“Decisions taken now will have a major impact for many years to come, so we must embrace the idea of a green recovery and lay the foundations for the greater prosperity and improved wellbeing of Northern Ireland and our future generations.”  

Leading economists, businesses and health care professionals point out that a green recovery will deliver greater economic benefits and provide a healthier, fairer society. Many organisations and institutions, including the UN, the European Council and the OECD (The Organisation for Economic Co–operation and Development) have endorsed this approach.  

Economist Dr Matthew Agarwala, from the University of Cambridge, said: “Governments around the world are making trillions available for Covid support and stimulus packages. The question is whether we invest those funds in the skills, jobs, and growth industries of a sustainable 21st century, or waste them trying to preserve the 1970s. The most important lesson we could learn from this pandemic is that it’s far cheaper to protect and preserve nature than to suffer the consequences of destroying it.” A recent poll in Northern Ireland showed that 74% of respondents now want new laws to protect nature. A Northern Ireland Climate Change Act, as committed to in New Decade New Approach, should be introduced and include a Northern Ireland net zero carbon target and binding sectoral targets.   

In order to reverse the decline of nature in Northern Ireland, a framework of legally binding nature recovery targets must be introduced; and there should be a robust legal duty on the NI Assembly and public bodies to meet these targets. A Northern Ireland Environment Strategy should be published and underpinned by legally binding long–term and interim targets. RSPB NI has a list of ‘ready to go’ projects that offer the NI Executive the opportunity to create jobs, start to halt and reverse biodiversity declines, and begin a green recovery from the Covid–19 crisis. The projects cover climate change mitigation, habitat restoration, and species recovery across Northern Ireland and represent an initial step towards delivering a green sustainable future for generations to come.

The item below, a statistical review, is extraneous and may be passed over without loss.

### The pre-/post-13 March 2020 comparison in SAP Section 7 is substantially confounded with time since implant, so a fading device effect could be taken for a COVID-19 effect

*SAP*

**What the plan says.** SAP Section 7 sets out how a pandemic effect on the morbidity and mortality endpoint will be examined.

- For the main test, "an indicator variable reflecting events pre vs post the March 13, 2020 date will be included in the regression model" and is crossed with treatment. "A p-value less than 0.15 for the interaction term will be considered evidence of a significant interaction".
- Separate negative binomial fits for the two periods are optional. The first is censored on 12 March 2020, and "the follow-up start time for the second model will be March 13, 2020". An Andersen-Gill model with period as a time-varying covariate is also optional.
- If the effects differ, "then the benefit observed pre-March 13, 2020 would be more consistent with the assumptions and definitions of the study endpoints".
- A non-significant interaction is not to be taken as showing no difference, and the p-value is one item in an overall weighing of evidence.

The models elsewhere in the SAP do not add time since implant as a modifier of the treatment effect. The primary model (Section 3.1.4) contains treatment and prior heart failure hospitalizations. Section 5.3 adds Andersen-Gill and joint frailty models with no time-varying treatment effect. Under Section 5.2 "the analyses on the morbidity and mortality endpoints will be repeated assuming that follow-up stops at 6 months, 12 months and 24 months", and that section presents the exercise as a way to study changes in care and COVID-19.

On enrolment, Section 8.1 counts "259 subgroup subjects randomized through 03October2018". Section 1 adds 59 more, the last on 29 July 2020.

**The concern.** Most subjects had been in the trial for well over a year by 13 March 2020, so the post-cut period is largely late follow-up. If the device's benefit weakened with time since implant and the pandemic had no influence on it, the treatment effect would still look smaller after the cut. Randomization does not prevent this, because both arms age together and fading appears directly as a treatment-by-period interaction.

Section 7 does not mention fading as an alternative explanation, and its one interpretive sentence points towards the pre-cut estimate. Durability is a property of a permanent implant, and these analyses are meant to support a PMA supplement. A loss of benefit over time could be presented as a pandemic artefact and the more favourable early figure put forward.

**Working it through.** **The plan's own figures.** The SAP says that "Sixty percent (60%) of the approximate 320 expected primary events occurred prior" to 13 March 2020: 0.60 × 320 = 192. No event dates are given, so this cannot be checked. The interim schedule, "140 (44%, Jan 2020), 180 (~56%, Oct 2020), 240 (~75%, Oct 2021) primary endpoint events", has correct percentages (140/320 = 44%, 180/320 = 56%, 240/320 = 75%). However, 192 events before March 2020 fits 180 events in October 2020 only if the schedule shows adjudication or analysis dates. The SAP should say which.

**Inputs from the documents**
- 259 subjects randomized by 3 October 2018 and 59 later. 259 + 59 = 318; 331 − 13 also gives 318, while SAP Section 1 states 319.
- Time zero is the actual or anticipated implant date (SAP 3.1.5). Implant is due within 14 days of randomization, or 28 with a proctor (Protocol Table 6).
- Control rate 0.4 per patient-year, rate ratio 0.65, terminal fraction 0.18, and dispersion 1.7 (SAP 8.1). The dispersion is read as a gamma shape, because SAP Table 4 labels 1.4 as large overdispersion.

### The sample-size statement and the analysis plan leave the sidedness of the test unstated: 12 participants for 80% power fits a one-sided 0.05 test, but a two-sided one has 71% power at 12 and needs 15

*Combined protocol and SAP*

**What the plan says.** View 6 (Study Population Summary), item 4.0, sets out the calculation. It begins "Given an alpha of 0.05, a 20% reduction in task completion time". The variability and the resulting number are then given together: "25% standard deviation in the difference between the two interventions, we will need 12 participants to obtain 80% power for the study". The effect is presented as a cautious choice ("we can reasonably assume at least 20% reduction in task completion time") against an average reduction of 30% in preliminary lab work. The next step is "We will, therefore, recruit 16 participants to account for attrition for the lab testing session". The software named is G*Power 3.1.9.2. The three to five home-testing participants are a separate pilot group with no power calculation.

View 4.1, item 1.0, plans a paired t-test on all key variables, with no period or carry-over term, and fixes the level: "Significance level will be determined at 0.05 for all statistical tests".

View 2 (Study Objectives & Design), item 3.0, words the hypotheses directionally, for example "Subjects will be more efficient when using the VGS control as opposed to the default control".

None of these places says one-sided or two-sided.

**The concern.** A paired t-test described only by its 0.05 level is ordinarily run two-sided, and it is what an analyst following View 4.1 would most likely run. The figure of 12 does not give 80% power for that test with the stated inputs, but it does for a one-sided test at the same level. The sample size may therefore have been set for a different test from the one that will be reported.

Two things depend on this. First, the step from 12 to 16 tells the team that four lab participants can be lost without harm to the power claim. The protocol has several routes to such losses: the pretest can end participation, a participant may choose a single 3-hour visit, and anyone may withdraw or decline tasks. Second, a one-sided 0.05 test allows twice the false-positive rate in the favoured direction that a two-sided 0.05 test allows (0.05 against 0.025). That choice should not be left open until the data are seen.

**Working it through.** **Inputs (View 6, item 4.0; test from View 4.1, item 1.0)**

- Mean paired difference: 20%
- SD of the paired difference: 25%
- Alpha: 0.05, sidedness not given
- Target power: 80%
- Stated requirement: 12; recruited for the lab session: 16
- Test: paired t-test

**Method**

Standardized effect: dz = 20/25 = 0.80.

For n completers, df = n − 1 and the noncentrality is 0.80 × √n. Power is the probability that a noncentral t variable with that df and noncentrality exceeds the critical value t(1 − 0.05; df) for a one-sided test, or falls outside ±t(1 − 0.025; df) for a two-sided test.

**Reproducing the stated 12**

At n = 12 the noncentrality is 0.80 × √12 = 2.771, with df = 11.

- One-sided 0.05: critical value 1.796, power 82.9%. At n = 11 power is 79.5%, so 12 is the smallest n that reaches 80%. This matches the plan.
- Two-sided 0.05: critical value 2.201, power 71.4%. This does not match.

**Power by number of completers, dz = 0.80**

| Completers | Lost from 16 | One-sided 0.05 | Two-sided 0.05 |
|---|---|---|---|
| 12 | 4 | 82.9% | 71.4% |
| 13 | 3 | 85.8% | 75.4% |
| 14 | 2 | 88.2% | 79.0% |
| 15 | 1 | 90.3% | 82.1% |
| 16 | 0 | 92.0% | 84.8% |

A wider work programme that builds on these projects could collectively provide 2,000 jobs across Northern Ireland, lock up carbon with a value of well over £1 billion and provide widespread economic benefits. 

The Northern Ireland Executive must lead and support a green recovery to deliver urgent action to tackle the climate and biodiversity crises. With the UK Government hosting COP26 (The 2021 United Nations Climate Change Conference) in November 2021, where a new global framework for climate action is set to be agreed and the Convention on Biological Diversity due to meet next year to agree new global targets for biodiversity, the First and deputy First Ministers should publicly demonstrate their commitment to tackling the climate and biodiversity crises through a Green Recovery Programme.  

Dr Agarwala concluded: “It’s not about choosing between healthy ecosystems or healthy economies, it’s about understanding how a healthy environment enables economic prosperity. “In the months and years to come, health, jobs, and growth will be the priority for households and governments alike. Strategic investments in a green recovery can create jobs in construction, energy, infrastructure, and environmental restoration which can get people back to work now, putting our economy on track to meet net zero. A key bonus is that these investments will also reduce energy bills, freeing up spending power, and improve environmental and human health.”   

The Five Point Plan can be read in full here…

Signatories: